Prepare the subcutaneous (SC) vaccination.,
Pick your injection site.,
Have an assistant hold the chicken for you.,
Create a tent with the chicken’s skin.,
Insert the needle into the chicken’s skin.,
Inject the vaccine.
Let the vaccine heat up to room temperature 12 hours before the vaccination process. Before preparing the mixture, double check that the vaccine you have is meant to be injected subcutaneously. Subcutaneous means that the needle only gets inserted into the chicken’s layer of skin and does not go all the way down into the muscle below the skin.
To prepare the vaccine, follow the instructions that come with the vaccine package.
, SC injections can be given in two spots on a check—the dorsal (or top) part of the chicken’s neck, or in the inguinal fold. The inguinal fold is the pocket created between the abdomen and the thighs.
, It is easier to give an injection if you have both of your hands. The way you hold the chicken will depend on where you are injecting the vaccine.
Neck: Have the assistant hold the chicken so that the chicken’s head is facing you. Your assistant must grasp the wings and feet to make sure the chicken is secure.
Inguinal fold: Have your assistant hold the chicken in such a way that the chicken is upside down with her chest facing you. It should look like the chicken is lying on her back in your assistant’s hands.
, While this might sound odd, doing this will help you to insert the needle. Grasp the chicken’s skin at the injection site and lift it up with the fingers and thumb of your non-dominant hand.Neck: Lift the skin midway on top of the neck area using your middle finger, index finger, and thumb. This will create a pocket in between the neck muscles and skin.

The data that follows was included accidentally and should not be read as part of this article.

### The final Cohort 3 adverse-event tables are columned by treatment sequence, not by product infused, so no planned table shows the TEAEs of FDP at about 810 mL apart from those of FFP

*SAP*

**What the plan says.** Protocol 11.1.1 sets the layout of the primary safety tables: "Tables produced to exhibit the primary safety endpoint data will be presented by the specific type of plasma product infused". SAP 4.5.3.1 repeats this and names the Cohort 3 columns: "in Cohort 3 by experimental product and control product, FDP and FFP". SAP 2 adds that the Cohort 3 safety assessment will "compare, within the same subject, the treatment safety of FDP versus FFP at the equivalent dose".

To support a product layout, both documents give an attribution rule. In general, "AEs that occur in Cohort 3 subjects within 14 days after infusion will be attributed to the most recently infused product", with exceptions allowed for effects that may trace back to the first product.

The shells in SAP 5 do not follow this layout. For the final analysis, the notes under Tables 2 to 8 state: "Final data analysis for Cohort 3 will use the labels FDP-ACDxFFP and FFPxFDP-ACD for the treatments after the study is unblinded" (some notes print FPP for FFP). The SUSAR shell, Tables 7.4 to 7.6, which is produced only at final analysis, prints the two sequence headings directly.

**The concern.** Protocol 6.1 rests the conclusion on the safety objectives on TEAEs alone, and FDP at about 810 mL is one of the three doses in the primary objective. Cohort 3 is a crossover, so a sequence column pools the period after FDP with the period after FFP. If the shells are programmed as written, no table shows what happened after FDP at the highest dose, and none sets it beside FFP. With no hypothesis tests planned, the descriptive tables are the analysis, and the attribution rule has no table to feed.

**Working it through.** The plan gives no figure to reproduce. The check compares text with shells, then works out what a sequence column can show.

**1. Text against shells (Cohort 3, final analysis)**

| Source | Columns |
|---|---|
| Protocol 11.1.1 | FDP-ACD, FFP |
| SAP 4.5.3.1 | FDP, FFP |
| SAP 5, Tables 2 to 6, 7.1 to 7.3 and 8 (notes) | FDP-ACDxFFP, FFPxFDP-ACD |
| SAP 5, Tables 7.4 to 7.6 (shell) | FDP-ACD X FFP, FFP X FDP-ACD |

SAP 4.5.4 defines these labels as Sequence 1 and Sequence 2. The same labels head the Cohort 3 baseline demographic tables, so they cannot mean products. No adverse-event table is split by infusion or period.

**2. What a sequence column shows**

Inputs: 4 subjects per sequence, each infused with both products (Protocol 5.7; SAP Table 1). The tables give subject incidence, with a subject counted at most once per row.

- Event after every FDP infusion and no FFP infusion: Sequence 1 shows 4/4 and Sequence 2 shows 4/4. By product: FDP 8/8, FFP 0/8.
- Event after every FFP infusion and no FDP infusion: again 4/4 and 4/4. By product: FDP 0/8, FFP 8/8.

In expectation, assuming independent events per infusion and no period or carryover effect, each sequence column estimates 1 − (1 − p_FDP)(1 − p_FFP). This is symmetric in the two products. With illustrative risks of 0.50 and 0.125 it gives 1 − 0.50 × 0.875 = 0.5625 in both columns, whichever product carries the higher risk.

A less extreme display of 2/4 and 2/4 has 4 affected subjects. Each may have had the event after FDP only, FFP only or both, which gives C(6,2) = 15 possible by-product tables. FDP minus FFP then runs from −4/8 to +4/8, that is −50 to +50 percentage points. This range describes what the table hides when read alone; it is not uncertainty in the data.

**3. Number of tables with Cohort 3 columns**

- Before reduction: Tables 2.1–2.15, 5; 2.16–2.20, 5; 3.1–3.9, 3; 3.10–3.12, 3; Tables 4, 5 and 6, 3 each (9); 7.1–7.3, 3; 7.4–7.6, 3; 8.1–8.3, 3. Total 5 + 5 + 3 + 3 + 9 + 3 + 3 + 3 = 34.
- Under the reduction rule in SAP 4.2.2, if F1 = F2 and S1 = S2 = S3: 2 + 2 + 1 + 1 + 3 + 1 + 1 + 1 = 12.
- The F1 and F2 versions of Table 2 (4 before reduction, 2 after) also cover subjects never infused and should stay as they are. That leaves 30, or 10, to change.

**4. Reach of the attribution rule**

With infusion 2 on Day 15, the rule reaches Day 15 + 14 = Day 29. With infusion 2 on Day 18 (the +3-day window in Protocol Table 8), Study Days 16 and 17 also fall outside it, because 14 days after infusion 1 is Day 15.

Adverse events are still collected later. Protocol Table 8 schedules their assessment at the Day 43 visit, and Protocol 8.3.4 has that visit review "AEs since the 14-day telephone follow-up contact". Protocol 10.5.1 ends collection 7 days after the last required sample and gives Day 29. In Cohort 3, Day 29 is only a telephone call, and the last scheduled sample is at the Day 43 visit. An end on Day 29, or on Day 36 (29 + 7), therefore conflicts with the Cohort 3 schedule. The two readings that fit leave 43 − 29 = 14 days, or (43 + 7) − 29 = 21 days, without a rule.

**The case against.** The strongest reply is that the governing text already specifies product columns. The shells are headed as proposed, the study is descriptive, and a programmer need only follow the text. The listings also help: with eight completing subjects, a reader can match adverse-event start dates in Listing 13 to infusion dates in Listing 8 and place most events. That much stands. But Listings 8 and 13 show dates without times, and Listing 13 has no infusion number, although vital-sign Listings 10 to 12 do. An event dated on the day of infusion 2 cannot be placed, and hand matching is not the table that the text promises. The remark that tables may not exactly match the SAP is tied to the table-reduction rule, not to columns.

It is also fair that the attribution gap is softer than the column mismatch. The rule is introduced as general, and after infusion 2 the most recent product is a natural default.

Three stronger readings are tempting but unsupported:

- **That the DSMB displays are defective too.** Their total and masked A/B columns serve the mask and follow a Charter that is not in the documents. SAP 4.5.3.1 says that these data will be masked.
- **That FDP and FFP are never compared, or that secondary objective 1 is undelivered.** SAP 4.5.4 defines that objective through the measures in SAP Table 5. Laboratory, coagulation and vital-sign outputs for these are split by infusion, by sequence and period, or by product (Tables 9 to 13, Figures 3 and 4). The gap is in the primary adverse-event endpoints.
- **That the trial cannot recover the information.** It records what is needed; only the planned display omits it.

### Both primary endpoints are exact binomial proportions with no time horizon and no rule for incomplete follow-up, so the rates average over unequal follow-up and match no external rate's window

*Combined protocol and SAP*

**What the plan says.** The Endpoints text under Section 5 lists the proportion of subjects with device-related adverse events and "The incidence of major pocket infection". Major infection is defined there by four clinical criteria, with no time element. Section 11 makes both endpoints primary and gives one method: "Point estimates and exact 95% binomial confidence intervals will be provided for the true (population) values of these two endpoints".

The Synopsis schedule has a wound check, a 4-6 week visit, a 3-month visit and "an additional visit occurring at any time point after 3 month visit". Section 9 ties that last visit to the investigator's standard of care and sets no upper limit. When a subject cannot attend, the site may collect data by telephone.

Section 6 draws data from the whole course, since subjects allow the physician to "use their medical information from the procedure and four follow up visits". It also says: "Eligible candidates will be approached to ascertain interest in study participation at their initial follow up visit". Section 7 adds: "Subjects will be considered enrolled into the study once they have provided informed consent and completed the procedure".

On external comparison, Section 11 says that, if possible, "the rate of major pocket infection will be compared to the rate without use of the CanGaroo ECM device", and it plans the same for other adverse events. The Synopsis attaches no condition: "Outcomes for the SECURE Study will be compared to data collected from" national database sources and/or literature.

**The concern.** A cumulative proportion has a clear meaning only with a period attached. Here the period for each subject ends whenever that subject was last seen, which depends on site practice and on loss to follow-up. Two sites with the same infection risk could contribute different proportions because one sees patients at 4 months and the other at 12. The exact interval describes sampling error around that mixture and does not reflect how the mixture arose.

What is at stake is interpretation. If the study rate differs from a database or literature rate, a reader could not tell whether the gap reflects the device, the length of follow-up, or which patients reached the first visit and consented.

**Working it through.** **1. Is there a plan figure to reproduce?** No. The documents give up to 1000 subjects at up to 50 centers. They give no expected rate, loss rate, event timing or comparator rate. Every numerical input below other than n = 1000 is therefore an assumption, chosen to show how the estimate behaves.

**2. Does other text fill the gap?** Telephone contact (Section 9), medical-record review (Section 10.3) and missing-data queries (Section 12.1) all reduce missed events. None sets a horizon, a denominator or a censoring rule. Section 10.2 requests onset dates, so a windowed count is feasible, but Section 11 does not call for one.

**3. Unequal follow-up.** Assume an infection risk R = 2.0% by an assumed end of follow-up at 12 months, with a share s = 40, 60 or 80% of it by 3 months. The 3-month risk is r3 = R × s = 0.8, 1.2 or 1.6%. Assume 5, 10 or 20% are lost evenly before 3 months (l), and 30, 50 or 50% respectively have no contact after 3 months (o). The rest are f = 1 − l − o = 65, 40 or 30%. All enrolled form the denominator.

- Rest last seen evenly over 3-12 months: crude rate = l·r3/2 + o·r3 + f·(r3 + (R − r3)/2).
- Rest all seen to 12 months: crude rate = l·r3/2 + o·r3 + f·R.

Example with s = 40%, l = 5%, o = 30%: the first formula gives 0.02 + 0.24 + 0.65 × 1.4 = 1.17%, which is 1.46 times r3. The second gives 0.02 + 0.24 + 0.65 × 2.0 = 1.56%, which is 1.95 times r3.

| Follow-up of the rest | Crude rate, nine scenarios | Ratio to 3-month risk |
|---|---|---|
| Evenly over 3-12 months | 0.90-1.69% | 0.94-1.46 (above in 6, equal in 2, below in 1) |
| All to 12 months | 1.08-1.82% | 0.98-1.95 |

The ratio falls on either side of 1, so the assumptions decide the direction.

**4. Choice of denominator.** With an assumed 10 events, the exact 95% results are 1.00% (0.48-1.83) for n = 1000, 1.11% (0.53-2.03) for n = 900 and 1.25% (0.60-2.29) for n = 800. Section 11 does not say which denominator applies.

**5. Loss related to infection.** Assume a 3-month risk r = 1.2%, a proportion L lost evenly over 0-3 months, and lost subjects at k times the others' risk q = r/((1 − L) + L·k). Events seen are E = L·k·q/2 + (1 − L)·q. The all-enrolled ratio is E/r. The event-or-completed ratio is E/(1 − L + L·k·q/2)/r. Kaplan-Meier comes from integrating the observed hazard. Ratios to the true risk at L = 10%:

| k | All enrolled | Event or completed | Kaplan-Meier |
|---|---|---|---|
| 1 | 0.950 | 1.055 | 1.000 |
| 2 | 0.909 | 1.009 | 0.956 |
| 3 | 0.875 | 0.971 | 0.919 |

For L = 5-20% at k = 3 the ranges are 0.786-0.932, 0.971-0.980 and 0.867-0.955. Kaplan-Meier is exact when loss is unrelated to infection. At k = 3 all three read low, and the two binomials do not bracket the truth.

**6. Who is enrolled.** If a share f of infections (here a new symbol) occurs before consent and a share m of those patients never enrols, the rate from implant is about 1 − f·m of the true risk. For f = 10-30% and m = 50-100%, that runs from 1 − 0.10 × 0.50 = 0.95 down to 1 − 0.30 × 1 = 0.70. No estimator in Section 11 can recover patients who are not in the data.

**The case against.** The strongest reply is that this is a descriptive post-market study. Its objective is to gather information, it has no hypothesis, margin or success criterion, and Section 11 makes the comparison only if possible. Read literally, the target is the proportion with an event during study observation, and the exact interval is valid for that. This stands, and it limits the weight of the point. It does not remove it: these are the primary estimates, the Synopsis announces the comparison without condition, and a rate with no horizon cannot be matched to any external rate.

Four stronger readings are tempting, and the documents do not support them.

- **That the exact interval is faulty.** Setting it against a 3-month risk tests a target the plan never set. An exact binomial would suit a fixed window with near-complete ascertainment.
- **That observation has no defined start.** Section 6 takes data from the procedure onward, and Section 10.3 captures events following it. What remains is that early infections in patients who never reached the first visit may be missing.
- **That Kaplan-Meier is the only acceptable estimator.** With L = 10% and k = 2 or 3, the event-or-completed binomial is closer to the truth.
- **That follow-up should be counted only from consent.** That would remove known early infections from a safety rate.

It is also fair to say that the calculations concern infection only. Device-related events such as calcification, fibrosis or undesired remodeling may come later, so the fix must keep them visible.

Inguinal fold: Again, the inguinal fold is the pocket created between the abdomen and the thighs. Lift the inguinal fold using your fingers, and feel the pocket or space created.
, Inject the needle into the pocket created. Initially there will be resistance, but once the needle has penetrated the skin and entered the subcutaneous space, the needle will pass through very easily. You should feel this initial resistance, followed by smooth movement.If you still feel resistance (like there is something blocking the needle), it means that you may have gone to deep and inserted the needle into muscle. If this is the case, remove the needle and change the angle of your needle so that it goes more shallowly into the chicken’s skin.
, Once you have inserted the needle correctly, press down on the plunger and inject the chicken with vaccine. Make sure that all of the vaccine gets injected and that the needle has not come out on the other side of the fold of skin you are holding on to.